THE auction trade works on Darwinian principles. A gap in Bonhams calendar last September (to have been filled by Lord McAlpine's cabinet of curiosities, which went elsewhere) mutated into the now-famous sale of dinosaur eggs and similar age- old relics.

A clutch of 10 fossilised eggs fetched pounds 46,200 and set telephone lines humming between custodians of dinosaur eggs worldwide. As a result, next Friday's 311-lot sale (2pm) of 'Fine Natural History' has evolved: Bonhams has cornered the market in things fossilised.

This time there are at least 16 sauropod eggs arranged in an 'aesthetic cluster' (damned fastidious, those dinosaurs) and estimated pounds 15,000- pounds 20,000. An immaculate fossil of a small European pterosaur, with a 46in wingspan, appears to have fossilised vegetation in its beak: pounds 20,000- pounds 30,000. The largest egg ever laid - by a Madagascan great elephant bird - is 1ft high, with the capacity of 180 hens' eggs. One of only 30 known, it is estimated pounds 30,000- pounds 50,000, more than enough to have saved the bird from extinction a century or more ago.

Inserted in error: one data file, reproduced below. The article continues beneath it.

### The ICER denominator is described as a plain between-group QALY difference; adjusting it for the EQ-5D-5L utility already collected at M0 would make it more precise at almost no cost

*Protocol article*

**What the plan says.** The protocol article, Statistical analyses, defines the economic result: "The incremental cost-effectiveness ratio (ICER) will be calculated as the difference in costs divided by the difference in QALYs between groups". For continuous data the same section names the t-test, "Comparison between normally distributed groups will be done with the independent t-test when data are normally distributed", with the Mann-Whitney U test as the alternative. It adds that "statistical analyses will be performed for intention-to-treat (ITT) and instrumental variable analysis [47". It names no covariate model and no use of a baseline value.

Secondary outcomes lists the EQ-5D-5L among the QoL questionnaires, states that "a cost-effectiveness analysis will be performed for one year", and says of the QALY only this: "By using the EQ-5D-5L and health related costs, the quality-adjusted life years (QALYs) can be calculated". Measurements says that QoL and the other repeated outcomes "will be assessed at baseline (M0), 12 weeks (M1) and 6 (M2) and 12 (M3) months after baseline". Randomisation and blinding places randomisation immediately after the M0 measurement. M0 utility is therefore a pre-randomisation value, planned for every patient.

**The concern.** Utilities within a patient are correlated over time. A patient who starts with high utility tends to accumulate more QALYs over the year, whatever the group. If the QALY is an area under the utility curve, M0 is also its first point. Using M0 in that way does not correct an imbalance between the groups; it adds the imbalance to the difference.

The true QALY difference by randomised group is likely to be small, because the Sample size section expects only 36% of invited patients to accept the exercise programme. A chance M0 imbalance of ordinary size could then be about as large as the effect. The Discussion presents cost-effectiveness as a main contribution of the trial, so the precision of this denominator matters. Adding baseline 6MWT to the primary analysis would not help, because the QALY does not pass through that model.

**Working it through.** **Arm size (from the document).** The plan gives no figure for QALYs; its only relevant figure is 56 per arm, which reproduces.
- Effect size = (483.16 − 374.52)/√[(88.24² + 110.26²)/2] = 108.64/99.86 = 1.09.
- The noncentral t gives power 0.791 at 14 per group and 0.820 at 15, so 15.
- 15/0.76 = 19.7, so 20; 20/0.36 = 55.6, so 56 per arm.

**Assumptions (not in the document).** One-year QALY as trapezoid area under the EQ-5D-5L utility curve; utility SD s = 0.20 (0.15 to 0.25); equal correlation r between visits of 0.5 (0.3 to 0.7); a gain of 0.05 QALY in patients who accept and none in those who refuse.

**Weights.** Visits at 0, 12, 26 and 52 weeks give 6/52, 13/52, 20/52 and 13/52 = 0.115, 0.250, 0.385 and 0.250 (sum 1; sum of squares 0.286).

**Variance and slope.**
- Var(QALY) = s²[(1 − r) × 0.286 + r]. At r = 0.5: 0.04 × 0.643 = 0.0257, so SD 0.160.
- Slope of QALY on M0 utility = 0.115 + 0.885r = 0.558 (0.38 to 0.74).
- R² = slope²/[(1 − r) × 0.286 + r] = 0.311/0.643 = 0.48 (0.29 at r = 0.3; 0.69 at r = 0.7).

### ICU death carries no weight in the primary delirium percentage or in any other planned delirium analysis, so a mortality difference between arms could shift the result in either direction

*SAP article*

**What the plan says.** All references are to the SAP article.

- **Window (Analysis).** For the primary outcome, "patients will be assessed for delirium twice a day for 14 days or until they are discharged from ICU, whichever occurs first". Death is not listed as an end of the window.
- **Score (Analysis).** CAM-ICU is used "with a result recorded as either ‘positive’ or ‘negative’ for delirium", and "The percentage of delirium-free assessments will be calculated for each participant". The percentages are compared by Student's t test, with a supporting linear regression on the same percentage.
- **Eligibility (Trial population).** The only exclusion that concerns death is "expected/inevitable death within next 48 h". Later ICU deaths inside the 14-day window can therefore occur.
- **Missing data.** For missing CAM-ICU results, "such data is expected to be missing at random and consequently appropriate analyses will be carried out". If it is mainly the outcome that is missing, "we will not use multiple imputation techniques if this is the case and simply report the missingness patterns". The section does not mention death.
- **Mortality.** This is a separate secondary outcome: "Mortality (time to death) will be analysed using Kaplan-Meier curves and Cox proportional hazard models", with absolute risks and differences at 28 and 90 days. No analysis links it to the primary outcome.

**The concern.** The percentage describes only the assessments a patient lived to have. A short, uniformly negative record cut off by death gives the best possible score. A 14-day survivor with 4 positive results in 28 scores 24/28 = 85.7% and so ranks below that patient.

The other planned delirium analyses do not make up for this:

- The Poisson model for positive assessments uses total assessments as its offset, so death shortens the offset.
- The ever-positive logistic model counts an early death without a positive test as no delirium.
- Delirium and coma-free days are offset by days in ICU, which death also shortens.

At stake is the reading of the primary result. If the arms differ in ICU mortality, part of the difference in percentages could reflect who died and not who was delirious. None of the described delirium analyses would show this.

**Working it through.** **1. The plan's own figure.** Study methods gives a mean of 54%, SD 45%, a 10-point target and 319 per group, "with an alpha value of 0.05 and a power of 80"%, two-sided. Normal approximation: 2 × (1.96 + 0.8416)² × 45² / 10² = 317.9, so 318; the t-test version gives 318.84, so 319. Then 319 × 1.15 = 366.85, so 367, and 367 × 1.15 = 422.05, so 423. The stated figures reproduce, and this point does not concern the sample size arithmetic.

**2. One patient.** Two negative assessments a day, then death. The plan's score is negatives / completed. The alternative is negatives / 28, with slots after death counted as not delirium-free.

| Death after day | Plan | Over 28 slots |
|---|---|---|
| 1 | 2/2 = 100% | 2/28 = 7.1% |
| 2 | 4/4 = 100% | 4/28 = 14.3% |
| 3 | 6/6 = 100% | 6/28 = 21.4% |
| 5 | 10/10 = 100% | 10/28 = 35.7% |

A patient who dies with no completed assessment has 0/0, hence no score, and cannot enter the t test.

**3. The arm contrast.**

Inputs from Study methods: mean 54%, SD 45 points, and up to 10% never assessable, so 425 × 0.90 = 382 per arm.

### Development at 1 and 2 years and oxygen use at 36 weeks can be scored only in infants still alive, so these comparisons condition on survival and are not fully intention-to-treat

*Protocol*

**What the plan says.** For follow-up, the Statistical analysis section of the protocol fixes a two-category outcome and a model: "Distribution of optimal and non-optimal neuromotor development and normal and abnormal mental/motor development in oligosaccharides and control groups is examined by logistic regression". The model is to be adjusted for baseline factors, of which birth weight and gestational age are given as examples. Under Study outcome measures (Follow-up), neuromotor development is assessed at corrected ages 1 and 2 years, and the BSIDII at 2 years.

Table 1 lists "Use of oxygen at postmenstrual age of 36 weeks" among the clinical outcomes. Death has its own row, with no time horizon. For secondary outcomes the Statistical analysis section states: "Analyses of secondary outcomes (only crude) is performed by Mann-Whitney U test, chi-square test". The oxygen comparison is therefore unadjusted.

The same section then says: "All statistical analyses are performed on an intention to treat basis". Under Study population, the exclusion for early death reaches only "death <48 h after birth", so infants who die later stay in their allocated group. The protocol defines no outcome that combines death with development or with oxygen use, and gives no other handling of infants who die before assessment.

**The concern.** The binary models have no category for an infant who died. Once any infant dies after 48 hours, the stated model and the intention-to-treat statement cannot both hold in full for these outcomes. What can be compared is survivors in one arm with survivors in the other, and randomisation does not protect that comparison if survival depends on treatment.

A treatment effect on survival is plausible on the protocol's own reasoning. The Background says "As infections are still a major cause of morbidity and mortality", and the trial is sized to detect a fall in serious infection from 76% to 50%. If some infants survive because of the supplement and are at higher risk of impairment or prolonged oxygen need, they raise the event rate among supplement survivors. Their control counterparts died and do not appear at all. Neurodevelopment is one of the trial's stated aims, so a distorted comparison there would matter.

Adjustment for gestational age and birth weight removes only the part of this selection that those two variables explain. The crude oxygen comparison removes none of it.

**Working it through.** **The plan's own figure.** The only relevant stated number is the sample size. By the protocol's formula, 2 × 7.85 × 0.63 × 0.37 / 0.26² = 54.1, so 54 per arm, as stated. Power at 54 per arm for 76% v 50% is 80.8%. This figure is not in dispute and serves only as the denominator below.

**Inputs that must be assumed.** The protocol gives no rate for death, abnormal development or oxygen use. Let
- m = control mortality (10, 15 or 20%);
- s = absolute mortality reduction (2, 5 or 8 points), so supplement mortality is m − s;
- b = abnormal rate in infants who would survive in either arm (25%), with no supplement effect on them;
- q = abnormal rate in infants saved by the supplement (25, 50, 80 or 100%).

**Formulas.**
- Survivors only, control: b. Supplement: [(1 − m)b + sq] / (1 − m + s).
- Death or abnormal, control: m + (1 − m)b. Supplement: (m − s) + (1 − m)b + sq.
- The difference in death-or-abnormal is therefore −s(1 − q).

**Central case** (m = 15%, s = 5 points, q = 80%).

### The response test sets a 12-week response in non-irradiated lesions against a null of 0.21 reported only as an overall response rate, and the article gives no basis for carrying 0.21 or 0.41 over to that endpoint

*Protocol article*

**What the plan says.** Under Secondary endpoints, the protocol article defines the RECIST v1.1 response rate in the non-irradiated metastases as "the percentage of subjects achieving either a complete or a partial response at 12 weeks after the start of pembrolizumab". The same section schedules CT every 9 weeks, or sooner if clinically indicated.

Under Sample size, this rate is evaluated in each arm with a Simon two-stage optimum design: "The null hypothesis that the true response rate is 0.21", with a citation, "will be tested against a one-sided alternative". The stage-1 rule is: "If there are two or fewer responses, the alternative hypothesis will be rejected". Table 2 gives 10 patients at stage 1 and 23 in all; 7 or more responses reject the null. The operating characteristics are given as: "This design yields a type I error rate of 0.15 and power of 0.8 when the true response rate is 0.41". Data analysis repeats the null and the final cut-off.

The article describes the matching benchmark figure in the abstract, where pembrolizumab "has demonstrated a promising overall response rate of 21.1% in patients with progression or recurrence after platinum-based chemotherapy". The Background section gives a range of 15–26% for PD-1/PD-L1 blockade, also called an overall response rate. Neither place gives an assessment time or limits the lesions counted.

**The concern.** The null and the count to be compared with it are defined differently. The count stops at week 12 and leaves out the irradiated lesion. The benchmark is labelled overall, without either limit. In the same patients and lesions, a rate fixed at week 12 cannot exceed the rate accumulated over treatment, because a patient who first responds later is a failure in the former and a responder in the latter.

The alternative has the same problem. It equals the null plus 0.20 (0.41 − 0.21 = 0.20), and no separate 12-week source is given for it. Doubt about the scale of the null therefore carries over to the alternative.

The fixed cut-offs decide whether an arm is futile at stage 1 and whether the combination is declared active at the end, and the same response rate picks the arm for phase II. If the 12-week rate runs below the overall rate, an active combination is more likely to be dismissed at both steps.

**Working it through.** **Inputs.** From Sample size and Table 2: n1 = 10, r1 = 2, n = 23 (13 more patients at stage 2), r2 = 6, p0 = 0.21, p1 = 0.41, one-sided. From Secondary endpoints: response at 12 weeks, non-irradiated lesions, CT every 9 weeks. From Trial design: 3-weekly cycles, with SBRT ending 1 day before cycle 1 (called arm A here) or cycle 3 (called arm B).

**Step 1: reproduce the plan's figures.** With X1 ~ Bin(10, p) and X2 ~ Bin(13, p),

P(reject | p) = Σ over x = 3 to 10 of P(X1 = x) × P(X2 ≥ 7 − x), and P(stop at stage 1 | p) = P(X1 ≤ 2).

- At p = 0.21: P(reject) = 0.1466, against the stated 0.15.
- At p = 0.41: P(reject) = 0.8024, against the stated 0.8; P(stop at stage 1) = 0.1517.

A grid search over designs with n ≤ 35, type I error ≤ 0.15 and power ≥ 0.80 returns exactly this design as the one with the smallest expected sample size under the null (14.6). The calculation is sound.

A severed hand with a 'fine glossy brown patina', said to have been bought in 1947 from 'a cash-strapped Aleister Crowley', is est pounds 200- pounds 250 with a 17th- century church casket.

Few auctions over Easter, but Christie's South Kensington offers Oriental ceramics and artworks, Thursday (10.30am), and travel, topographical and natural history books, atlases and maps, Friday (11am). Great Britain postage stamps at Phillips, Thursday (11am).